CHEROKEE COUNTY – A big-cat sighting in East Texas may be uncommon, but not unlikely, said Billy Higginbotham, wildlife extension specialist for wildlife and fisheries at the Texas A&M research center in Overton.

“It is uncommon, but we have had confirmed sightings of mountain lions in East Texas before,” he said in response to an email claim about a cougar/mountain lion sighted along FM 2138 by a traveler headed toward Maydelle in late November.

“We've seen them confirmed in states much further east than we are here, and in the past 35 years that I have worked in Overton, several (East Texas) counties have confirmed mountain lions being seen. Several years ago, there was one (sighted) in Wood County, and not long after that, there was one in Jasper County,” Higginboth-am recalled. “Is it possible to have them in Cherokee County? It is.”

Reagan Pope, who contacted the Jacksonville Progress by email, said he was traveling about dusk Nov. 22 when “I saw what I thought was a deer just beside the road.”

Because it was growing dark and the weather was rainy, Pope said he was traveling about 45 miles per hour in his vehicle when he spotted the creature.

“I slowed down to around 25 MPH to cautiously pass the 'deer,' (but) as I drew near, I noticed it had a tail that was about two foot long and that it was quite bulky,” he said.

Driving past the animal, “I realized it was a huge cougar/mountain lion, approximately three foot tall and roughly 8-9 feet long, counting its tail,” he said, describing a coat with dark speckles in its fur.

The animal was completely unfazed by traffic, and Pope admitted while several years ago he had spotted a mountain lion drinking at a pond while visiting Colorado, he had never seen one so close.

“This one was just walking down the road, passing a few feet away from my car, and it didn't even look at me,” he recalled.

While Pope's stepfather – who is from Cherokee County – told him about mountain lion sightings in the area, including finding a cub on his property in the early 1990s, the actual mountain lion population of East Texas is unknown, according to Higginbotham.

“Nobody knows how many we've got, so the chances of interaction are very limited. Typically, we hear about sightings, like (Pope) has reported, or (slaying) of livestock,” he said, adding that the nearest known population is in West Texas.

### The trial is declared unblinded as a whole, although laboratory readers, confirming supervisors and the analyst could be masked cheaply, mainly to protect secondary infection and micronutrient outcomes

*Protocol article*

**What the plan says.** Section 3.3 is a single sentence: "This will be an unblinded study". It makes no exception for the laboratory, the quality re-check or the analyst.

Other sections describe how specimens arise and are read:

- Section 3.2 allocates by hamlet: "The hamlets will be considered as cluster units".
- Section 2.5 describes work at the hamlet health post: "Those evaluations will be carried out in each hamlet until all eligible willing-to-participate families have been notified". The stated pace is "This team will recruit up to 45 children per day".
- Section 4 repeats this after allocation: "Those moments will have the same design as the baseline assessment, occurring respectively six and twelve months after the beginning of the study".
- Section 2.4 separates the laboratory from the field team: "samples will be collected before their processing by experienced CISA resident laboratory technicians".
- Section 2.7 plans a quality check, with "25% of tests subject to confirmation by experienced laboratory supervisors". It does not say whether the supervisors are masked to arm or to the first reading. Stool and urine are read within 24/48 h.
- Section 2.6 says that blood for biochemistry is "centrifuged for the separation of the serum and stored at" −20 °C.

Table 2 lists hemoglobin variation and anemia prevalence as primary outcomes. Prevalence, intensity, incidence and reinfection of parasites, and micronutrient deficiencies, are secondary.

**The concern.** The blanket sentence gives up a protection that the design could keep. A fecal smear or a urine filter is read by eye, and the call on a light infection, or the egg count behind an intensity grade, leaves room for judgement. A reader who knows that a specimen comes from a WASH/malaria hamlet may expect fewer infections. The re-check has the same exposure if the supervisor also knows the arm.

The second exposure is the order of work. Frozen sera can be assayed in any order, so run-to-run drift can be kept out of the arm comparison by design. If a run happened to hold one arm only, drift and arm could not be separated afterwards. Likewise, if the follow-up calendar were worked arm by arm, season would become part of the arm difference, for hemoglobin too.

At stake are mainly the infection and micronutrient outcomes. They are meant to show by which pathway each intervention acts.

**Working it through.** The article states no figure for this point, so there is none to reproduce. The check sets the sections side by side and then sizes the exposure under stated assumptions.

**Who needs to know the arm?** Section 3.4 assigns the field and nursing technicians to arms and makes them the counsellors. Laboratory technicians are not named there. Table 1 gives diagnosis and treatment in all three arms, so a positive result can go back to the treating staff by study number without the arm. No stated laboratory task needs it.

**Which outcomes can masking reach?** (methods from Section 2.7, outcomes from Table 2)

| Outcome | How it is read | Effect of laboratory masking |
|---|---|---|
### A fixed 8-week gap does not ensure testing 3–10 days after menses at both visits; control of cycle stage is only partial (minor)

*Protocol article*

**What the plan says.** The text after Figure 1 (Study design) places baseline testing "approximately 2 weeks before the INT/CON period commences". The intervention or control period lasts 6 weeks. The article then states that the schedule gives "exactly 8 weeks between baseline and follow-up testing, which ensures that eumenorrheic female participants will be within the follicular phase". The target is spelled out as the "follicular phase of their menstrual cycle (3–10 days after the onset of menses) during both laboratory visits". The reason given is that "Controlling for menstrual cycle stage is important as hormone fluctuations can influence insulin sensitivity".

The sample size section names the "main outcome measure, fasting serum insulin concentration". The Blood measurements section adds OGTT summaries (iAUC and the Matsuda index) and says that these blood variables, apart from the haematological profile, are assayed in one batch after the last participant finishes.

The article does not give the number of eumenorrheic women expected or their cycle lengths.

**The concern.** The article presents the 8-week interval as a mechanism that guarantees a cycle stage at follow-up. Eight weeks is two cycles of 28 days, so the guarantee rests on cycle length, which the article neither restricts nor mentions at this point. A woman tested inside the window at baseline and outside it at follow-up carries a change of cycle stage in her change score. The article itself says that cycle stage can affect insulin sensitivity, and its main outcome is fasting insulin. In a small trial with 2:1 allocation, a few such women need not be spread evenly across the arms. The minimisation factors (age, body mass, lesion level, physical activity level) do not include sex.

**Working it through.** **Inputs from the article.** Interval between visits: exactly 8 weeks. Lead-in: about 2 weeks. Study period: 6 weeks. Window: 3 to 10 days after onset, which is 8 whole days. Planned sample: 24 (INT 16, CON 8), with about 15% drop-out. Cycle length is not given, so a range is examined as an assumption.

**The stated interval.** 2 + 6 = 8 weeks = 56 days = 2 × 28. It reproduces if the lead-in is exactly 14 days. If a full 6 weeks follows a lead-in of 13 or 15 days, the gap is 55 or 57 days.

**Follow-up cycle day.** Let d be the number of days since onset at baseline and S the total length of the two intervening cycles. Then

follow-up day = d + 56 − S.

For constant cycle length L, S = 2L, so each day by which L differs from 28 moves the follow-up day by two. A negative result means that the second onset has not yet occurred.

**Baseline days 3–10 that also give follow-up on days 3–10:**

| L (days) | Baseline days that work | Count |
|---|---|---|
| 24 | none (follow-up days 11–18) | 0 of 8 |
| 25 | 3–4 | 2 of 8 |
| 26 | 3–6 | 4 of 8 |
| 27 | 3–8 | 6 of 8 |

“These animals can move great distances, and the ones we see traveling furthest are the younger males who are trying to find a territory of their own,” Higginbotham said.

While there are reports of attacks on humans by mountain lions – also known as panthers, pumas or catamounts – they have been in areas where populations are allowed to go unchecked, “primarily in California,” he noted.

In East Texas, however, “the population is pretty sparse, given the large area these animals can traverse,” he said. “As many hunters and landowners there are now who use trail or game cameras, it's still rare for someone to see or photograph one.”

Pope said he reported the cat sighting to the Cherokee County Sheriff's Office the night he saw it, and hopes his story will raise awareness of these animals living in the area.

“I've always visualized a mountain lion to be long and slender, but this one was bulky, where I could see muscle definition,” he said. “He was definitely doing good for himself.”

In July, a Cuney resident reported seeing bobcats walking along a street in a residential area of town during the day, which she said she thought was unusual, even though the animals were moving along peacefully.

Higginbotham said that if a person sights a big cat, to contact law enforcement officials, such as the sheriff's office or the local game warden.

According to the Texas Parks & Wildlife website,, mountain lions are native to the area and are classified as nongame species who are reclusive by nature.

The site said that if you encounter a mountain lion, follow these tips:

• Pick all children up off the ground immediately.

• Do NOT approach the lion

• Stay calm. Talk calmly and move slowly.

• Face the lion and remain in an upright position.

• Do not turn your back on the lion. Back away slowly.

• Do NOT run.

• Do all you can to enlarge your image. Do NOT crouch down or try to hide.

• IF the lion is aggressive, throw rocks, sticks, or anything you can get your hands on.

• If the lion attacks, fight back. Fighting back can drive off lions.

Texas Parks & Wildlife has collected mountain lion sighting and mortality data for the past 18 years. If you have a verifiable sighting or kill a mountain lion please contact your TP&W biologist or game warden, or call Texas Parks and Wildlife headquarters at 1-800-792-1112.

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